An Update on Apprenticeships
The concept of anapprenticeship dates back to the middle ages where a mastercraftsman would provide lodgings and training to a willingindividual in return for cheap labour.
The primary purpose of thisarrangement was training; secondary to that purpose was theemployment of the apprentice. This is what is known as a"common law apprenticeship". In practice, this means thatthere is a higher threshold to satisfy when terminating a commonlaw apprenticeship compared to that of any other employee. The case law that developed demonstrated that any failings on thepart of the apprentice were perceived to be failings on the part ofthe employer who was providing the training and were unlikely to besufficient to justify terminating the apprenticeship.
By way of an example, astraightforward redundancy will not necessarily give the right toterminate the apprenticeship early unless the business is close toclosure or there is a fundamental change in the character of thebusiness.
Early termination of theapprenticeship risks a complaint of wrongful dismissal in that theapprenticeship has been terminated in breach of the apprenticeshipcontract. Any compensation will be based not only on lostearnings for the remaining balance of the apprenticeship but alsofor the loss of expected earnings on achieving thequalification.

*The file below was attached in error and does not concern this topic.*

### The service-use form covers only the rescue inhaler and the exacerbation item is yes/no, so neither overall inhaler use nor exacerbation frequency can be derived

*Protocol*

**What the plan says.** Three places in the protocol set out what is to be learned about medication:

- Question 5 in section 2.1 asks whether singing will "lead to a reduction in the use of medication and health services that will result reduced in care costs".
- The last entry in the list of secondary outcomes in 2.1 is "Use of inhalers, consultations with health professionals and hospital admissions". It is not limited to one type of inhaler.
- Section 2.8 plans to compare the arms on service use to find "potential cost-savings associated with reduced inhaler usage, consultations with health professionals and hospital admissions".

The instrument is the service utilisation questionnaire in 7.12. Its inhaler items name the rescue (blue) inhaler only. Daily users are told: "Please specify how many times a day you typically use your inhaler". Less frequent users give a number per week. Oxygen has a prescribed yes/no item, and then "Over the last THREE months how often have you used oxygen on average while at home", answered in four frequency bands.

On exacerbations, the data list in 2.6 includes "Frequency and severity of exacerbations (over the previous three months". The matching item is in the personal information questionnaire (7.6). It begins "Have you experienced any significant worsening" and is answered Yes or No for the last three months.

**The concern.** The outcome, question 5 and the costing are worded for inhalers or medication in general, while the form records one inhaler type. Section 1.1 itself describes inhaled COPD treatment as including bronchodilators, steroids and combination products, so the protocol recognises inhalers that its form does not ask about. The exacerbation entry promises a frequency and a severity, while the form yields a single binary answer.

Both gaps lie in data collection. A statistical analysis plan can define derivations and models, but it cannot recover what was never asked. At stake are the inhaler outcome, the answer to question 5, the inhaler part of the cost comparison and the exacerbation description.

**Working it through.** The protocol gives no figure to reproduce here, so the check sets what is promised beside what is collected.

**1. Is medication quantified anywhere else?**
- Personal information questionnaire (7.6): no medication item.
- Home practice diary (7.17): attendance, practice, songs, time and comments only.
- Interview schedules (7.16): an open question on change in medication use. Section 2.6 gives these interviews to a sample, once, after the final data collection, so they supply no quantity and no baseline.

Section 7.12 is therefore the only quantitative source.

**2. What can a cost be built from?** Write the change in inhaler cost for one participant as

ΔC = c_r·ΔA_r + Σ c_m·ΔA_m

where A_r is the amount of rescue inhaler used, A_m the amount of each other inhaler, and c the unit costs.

Apprenticeships cover morethan 280 industry occupations and 1500 job roles. A reportpublished earlier this year by the Centre for Economic and BusinessResearch estimates that apprenticeships will contribute £3.4billion to the UK economy by 2022. Understandably thereforeapprenticeships are a hot topic for theGovernment.
Having identified a need tochange the legislative landscape relating to apprenticeships, theGovernment responded by introducing the Apprenticeship SkillsChildren and Learning Act 2009. Provided that the employerhas in place an apprenticeship agreement satisfying the "prescribedform" the primary focus of an apprenticeship is changed fromtraining to that of employment. However, if theapprenticeship agreement is not in the prescribed form then thearrangement will remain a "common law apprenticeship" and will begoverned by the previous regime.
The "prescribed form" is basedupon a normal written contract of employment with the inclusion ofspecific requirements. This contract must include a statementof skill, trade and occupation of the apprenticeship in questionand must also very clearly state that it is entered into inconnection with a qualifying apprenticeship framework. Inpractice it will also be important to consider including in theapprenticeship agreement the practicalities of the trainingarrangement and daily expectations on the apprentice.
Provided that an employer hasin place the right contractual arrangement an apprentice can betreated in the same way as any other employee in terms ofemployment law.
This article is for general guidance only. It provides useful information in a concise form. Action should not be taken without obtaining specific legal advice.